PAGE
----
limited to the person named on the bill,
which was the plaintiff’s husband.
– The court disagreed noting nothing in the
statute limits the protections to the owner.
– Distinct from the rule that an owner is
the only party that has the right to
provide consent under the TCPA.
Nelson v. Santander
• Technology that pulls numbers from internal
database of numbers is a “predictive dialer”
– An employee that provides testimony about
internal practices and how employer uses
devices will be deemed sufficiently competent
and qualified.
– In response to deposition notice that requires
testimony regarding certain topics related to
Santander’s use of predictive dialers,
Santander cannot later assert the employee it
offer to provide testimony is not qualified.
Nelson v. Santander
• Court reiterates that the TCPA considers whether a
device has the capacity to store, produce, or call
randomly or sequentially generated numbers, not
whether it actually does so.
– Santander used the Aspect system, which offers
predictive dialing (algorithm times when an employee will
be ready to receive a called number) and preview dialing
(employee will select a telephone number on a computer
screen and the system calls it).
– Although the plaintiff did not identify which of the 1,000+
calls were placed using the predictive dialing method, this
issue was irrelevant because the Aspect system had the
capacity to do so even if most calls were made using the
preview method.
Spoiler Alert
• Nelson decision was vacated by a joint
stipulation of the parties and the case
was dismissed with prejudice, June 7,
• But the facts and theory in Nelson
provide a blueprint for copycat cases
Cases on the Consent Issue
• Whether consent was given
• Scope of the consent
• Whether consent can be revoked
Revocation of Prior Express Consent
• Courts have reached different conclusions regarding the
consumer’s ability to revoke prior express consent and,
when allowed, whether the revocation must be in writing
or verbal.
– Consumer cannot revoke prior express consent.
Gager v. Dell Financial Services, 2012 WL 1942079
(M.D. Pa. May 29, 2012)
– Oral statement that calls to cell phone are inconvenient
is not a sufficient revocation. Cunningham v. Credit
Mgmt., 2010 WL 3791104 (N.D. Tex. Aug. 30, 2010)
– Revocation must in writing. Starkey v. Firstsource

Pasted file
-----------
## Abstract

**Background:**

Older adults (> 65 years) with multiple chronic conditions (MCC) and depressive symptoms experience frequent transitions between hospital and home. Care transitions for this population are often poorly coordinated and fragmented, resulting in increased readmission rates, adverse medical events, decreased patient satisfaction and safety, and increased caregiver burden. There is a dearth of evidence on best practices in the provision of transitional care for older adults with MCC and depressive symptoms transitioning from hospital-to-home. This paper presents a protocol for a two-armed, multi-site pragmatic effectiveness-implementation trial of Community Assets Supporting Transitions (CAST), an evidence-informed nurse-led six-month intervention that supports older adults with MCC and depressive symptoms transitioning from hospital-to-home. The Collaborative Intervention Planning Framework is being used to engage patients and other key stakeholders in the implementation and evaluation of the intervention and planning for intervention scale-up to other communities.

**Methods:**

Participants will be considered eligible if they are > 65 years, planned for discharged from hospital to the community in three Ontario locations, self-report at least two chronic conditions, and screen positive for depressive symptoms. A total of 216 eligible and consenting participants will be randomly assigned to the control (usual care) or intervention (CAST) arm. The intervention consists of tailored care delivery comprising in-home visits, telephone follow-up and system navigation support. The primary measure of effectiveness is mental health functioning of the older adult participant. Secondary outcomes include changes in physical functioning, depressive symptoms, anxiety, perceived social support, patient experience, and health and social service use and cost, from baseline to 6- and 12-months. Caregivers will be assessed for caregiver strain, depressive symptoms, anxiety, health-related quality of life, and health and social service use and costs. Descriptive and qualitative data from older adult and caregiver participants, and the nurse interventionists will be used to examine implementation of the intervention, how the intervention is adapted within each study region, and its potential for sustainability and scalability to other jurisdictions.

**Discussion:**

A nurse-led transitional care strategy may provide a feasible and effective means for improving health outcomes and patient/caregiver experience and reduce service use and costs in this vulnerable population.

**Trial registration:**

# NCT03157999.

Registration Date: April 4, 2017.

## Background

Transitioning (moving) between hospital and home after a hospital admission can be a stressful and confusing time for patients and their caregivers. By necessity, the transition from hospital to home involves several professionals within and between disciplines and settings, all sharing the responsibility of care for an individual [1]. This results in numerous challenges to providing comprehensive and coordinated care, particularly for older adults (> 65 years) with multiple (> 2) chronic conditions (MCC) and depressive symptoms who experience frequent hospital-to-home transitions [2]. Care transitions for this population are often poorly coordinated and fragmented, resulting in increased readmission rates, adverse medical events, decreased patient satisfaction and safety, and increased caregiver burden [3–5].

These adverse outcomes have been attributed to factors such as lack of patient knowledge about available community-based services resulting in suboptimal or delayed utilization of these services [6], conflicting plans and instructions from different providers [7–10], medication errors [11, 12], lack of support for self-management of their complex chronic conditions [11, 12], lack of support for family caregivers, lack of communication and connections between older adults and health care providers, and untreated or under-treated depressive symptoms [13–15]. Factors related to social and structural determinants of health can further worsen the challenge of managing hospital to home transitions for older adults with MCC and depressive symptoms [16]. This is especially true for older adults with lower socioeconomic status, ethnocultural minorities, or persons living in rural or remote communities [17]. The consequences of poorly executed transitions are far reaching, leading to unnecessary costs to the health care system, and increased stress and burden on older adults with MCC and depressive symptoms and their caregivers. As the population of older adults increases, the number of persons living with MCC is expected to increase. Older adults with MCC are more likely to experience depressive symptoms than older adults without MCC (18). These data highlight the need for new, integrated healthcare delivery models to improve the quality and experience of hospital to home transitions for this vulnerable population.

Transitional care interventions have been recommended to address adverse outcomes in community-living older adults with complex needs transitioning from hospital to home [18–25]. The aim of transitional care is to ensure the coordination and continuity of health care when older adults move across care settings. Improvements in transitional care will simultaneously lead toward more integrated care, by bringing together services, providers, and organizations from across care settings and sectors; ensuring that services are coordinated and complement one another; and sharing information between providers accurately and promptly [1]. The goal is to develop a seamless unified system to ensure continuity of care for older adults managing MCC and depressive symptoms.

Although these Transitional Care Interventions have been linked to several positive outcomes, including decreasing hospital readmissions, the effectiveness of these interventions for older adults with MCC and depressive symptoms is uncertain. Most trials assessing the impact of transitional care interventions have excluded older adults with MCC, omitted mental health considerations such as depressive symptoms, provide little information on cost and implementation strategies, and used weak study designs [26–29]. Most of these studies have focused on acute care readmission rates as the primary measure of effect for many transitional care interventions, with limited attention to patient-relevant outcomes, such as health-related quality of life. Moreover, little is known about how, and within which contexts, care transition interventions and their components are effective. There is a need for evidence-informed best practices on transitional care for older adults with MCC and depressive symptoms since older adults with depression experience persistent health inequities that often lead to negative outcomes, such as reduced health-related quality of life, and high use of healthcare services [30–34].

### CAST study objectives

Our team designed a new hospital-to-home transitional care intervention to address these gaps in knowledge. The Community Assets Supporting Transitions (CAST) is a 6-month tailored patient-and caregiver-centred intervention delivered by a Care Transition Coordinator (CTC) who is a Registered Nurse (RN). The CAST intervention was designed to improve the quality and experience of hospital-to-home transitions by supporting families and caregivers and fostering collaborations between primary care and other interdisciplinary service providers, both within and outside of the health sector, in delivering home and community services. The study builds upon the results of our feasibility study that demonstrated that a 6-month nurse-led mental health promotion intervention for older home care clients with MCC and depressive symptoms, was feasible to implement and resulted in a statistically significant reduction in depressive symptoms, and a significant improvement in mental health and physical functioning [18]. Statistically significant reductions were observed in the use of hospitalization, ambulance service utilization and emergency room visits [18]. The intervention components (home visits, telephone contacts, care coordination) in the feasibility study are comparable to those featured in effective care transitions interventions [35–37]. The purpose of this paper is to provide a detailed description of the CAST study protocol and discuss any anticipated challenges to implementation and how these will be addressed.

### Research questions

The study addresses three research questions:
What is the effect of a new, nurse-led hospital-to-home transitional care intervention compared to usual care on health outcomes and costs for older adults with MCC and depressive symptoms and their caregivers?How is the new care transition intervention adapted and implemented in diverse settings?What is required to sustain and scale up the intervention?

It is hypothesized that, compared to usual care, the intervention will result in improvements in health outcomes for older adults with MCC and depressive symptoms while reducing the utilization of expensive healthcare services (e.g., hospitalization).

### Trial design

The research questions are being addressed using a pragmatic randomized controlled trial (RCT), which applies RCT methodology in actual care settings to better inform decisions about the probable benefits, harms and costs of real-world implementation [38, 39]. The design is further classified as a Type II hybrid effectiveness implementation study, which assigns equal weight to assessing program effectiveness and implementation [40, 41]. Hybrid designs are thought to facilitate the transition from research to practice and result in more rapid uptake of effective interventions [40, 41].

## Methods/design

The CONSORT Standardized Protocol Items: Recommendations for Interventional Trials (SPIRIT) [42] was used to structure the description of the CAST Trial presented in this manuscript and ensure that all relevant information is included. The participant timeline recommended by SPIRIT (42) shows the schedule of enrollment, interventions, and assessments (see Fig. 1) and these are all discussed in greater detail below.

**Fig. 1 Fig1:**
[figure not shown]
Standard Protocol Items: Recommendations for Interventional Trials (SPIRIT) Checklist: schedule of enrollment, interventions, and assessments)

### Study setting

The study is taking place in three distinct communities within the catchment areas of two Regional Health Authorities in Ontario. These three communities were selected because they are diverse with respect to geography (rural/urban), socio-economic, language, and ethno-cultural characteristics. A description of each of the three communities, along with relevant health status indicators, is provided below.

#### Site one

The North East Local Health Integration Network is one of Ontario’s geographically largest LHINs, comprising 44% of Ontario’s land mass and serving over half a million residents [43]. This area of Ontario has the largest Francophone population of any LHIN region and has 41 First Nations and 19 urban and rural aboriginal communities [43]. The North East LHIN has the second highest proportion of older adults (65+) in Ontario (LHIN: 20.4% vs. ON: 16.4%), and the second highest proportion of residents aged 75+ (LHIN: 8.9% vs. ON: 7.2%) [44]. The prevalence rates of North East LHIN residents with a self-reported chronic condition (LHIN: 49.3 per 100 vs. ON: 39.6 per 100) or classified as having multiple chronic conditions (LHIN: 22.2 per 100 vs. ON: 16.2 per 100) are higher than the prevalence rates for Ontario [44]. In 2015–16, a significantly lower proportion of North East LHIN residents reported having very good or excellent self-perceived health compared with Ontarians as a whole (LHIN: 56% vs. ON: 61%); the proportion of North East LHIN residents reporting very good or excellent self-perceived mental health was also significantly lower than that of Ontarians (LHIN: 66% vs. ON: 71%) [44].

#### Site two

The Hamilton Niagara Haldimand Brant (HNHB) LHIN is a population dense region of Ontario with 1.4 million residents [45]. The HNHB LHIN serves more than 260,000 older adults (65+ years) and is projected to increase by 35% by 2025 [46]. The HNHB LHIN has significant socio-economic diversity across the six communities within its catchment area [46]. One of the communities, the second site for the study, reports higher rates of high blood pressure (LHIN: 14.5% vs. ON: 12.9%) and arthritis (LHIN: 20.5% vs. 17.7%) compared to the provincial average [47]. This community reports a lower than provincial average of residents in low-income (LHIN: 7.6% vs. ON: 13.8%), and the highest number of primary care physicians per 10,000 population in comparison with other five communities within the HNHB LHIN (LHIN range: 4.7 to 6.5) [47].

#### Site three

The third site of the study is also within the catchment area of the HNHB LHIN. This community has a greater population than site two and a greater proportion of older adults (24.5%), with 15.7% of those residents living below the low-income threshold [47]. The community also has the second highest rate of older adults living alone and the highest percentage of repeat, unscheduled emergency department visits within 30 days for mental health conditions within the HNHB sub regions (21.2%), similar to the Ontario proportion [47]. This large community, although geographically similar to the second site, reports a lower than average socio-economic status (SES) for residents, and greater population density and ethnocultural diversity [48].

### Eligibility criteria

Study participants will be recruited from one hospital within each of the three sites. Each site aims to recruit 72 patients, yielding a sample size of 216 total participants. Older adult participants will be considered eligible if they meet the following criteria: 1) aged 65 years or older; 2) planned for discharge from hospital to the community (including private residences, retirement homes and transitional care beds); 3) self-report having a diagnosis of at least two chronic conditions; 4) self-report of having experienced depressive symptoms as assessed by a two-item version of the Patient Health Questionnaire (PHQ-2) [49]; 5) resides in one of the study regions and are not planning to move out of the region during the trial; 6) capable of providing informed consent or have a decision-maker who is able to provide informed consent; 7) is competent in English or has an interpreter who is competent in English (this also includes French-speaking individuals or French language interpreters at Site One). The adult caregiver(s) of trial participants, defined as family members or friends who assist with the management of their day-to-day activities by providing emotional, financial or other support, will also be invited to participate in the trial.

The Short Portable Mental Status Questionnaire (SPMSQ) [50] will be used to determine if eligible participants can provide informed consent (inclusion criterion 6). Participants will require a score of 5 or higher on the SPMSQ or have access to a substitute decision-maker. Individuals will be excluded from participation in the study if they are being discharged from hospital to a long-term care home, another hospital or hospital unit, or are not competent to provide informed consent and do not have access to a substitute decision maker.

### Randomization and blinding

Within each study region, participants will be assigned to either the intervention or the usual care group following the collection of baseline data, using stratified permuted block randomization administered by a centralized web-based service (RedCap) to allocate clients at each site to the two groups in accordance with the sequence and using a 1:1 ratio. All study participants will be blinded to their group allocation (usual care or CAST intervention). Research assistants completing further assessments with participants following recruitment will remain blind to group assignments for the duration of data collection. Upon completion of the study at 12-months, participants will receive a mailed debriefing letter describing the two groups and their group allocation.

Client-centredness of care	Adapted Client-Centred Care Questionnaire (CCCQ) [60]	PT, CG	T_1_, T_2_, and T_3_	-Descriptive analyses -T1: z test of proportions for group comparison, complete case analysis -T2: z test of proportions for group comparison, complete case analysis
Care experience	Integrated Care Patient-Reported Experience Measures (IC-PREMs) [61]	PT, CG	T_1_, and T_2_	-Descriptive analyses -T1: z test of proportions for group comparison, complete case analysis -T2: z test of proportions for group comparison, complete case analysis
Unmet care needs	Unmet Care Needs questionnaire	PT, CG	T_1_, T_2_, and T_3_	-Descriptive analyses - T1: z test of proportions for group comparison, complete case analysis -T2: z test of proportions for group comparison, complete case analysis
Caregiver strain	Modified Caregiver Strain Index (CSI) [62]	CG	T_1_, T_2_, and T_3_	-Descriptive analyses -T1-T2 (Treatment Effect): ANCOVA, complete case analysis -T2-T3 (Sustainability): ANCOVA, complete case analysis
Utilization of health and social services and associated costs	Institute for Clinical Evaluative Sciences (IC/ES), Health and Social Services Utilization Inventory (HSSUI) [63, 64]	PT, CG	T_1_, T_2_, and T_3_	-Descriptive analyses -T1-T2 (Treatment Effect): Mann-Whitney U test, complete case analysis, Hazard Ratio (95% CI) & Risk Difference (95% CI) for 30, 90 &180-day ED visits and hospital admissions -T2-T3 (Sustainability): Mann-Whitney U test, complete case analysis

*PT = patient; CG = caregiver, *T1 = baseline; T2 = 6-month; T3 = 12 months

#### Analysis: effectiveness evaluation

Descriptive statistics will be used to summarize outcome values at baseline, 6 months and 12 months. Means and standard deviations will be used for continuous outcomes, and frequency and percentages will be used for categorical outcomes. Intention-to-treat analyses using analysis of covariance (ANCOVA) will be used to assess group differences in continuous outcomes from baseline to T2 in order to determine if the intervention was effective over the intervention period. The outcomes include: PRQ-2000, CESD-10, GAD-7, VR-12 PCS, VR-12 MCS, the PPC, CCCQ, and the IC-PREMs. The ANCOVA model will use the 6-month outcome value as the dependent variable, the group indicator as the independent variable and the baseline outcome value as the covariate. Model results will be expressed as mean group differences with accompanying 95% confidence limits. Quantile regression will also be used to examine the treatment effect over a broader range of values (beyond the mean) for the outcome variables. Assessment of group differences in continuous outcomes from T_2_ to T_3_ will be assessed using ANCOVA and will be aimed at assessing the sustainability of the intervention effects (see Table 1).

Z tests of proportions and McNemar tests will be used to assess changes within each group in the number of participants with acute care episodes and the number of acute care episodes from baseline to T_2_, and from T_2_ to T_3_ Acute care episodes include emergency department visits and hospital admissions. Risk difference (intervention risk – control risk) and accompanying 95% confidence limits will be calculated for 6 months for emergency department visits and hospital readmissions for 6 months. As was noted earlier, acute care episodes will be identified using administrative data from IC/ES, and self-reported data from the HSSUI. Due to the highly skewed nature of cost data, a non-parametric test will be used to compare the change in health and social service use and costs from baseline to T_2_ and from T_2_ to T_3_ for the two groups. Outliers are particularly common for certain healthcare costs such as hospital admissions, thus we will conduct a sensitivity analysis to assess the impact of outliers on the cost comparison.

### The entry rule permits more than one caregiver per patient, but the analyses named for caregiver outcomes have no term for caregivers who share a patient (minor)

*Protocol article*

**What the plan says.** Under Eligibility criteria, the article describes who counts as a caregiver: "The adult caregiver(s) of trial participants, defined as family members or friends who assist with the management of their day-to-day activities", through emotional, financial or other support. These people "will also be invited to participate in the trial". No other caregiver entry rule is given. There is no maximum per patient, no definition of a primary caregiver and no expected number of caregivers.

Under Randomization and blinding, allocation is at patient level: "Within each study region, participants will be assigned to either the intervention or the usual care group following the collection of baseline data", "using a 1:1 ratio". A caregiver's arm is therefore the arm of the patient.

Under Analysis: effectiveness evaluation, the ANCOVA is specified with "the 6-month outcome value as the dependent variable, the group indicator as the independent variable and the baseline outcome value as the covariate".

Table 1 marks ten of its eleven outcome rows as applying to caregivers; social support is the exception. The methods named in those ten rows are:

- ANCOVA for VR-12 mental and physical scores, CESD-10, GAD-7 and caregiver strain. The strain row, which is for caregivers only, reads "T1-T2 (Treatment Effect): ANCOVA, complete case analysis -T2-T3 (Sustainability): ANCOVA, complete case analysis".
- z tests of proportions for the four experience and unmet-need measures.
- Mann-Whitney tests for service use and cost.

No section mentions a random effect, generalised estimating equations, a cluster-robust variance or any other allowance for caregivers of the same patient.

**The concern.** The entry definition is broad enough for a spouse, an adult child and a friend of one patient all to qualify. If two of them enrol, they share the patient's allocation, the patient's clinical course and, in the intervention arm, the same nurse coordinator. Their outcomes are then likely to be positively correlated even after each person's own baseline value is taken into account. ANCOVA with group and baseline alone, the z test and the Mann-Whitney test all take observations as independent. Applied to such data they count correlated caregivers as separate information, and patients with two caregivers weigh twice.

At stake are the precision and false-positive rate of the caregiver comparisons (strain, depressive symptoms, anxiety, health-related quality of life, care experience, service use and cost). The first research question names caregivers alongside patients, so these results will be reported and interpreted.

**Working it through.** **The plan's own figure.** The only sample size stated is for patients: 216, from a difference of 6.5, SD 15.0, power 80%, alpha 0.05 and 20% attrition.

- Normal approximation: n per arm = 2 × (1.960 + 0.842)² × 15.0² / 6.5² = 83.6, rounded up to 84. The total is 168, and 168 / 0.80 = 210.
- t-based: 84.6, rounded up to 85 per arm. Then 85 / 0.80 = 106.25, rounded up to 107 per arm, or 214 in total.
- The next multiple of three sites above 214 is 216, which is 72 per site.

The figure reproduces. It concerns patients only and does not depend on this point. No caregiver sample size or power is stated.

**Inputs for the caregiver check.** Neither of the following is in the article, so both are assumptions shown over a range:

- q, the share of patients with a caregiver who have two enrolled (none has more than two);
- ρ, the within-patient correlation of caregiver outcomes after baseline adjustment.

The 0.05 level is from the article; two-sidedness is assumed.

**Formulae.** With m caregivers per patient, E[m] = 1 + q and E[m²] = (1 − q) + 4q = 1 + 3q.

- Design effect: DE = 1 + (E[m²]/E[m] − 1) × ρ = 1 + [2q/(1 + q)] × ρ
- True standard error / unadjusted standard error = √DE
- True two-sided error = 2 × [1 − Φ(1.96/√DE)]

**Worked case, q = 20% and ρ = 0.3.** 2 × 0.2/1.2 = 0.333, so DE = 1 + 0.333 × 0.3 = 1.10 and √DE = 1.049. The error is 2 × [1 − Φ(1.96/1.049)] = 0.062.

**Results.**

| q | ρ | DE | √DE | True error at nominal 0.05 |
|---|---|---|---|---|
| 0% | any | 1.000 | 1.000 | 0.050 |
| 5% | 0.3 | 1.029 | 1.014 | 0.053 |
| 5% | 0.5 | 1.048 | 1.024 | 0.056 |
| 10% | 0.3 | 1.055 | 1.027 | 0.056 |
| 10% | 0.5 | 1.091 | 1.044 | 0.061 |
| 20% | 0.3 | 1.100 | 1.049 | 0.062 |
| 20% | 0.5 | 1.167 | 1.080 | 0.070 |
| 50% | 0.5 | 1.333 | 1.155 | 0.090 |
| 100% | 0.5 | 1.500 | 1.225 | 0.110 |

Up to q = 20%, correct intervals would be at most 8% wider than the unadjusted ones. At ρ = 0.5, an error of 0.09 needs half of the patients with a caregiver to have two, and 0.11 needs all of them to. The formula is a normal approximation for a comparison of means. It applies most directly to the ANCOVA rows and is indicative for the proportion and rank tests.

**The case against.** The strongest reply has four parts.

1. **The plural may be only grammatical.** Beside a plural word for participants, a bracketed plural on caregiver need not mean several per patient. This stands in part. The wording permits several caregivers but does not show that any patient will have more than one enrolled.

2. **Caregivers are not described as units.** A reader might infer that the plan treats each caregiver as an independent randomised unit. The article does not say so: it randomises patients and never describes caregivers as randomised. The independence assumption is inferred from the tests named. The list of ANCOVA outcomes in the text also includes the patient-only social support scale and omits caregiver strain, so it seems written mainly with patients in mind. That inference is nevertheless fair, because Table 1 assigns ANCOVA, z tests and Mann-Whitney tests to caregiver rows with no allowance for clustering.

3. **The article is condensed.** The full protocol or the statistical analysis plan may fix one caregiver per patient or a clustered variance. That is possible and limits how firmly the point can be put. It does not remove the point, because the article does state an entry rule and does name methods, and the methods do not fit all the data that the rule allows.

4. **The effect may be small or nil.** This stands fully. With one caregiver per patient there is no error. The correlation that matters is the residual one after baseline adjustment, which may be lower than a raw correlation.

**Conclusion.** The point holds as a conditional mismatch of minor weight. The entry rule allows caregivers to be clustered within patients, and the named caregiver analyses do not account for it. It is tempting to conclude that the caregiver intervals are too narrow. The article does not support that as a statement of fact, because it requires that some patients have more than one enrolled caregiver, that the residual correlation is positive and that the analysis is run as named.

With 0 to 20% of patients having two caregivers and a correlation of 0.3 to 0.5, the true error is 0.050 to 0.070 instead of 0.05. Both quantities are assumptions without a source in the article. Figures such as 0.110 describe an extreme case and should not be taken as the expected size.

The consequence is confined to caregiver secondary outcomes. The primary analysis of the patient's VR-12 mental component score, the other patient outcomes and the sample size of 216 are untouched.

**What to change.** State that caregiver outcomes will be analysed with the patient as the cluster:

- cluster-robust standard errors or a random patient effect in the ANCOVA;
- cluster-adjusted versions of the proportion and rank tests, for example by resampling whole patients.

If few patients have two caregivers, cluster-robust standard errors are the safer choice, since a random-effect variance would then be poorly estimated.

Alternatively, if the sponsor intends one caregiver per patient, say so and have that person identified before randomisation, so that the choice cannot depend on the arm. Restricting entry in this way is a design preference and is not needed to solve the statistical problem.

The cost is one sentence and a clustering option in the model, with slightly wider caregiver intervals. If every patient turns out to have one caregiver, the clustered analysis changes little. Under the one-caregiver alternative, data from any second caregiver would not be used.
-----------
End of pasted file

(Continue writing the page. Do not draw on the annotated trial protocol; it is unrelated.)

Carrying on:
Advantage, 2010 WL 2541756 (W.D.N.Y. Mar. 11,
Effective Prior Consent
• Mais v. Gulf Coast Collection
No. 11-61936-CIV-Scola
(S.D. Fla. May 8, 2013)
• Case deals with the collection of a
health care bill
• Consumer gave consent to the hospital,
not to the health care provider seeking
• Debt collector working for health care
provider called the consumer using a
predictive dialer
Mais Court Held:
• Court had authority to determine validity of
the 2008 FCC Ruling on consent
• FCC interpretation of express consent was
really implied consent not authorized by
• Implied consent applies only to consumer
credit transactions
• Any consent given ran to the hospital, not the
health care provider
Another Potential Attack
• Lynn v. Monarch Recovery
(N.D. Md. March 25, 2013)
• Collection calls regarding delinquent
credit card
• Consumer’s phone line was originally a
residential line but the consumer
changed it to a VOIP subscription
• Consumer is charged $0.0149 per
minute for each incoming call, in sixsecond increments
• Consumer is also charged $0.00149 for
each caller ID transmission
• Consumer was not the debtor
• The debtor was the consumer’s brother, who
listed the consumer’s telephone number as
his, or was the prior resident of the
consumer’s house
• Consumer told debt collector that he was
charged for the incoming calls; denied giving
permission for the calls
• Debt collector left Foti messages on
consumer’s voicemail
• Debt collector used the same dialing system
used in Nelson
• The Court and the parties treated this
as a residential land line case, so the
consent issue was not relevant
• Debt collector relied on the fact that its
calls weren’t telemarketing calls
• Consumer alleged that the debt
collector violated the TCPA prohibition
on making calls that result in the called
party being charged for the call
• The Court interpreted the TCPA call
charged provision to apply to:
– Residential telephone lines which use
• This appears to be the first case to
squarely address this issue
Lessons from the TCPA
• A steady flow of new cases
• Some decisions are on appeal or may be
• Reported cases provide a road map for future
• No pro-industry trends – 500+ cases seeking
between $500 and $1500 per call
Possible Solution
• FCC action is necessary to resolve
these issues
• Preferred FCC response is to remove
predictive dialers, when used to place
non-telemarketing calls, from the
definition of auto-dialers in the TCPA
• FCC appears to have authority under
the FCC to create such an exemption
• Such exemption would sidestep the
prior express consent issue
• Petitions to create that exemption are
currently pending with the FCC
Arthur J. Rotatori
[email protected]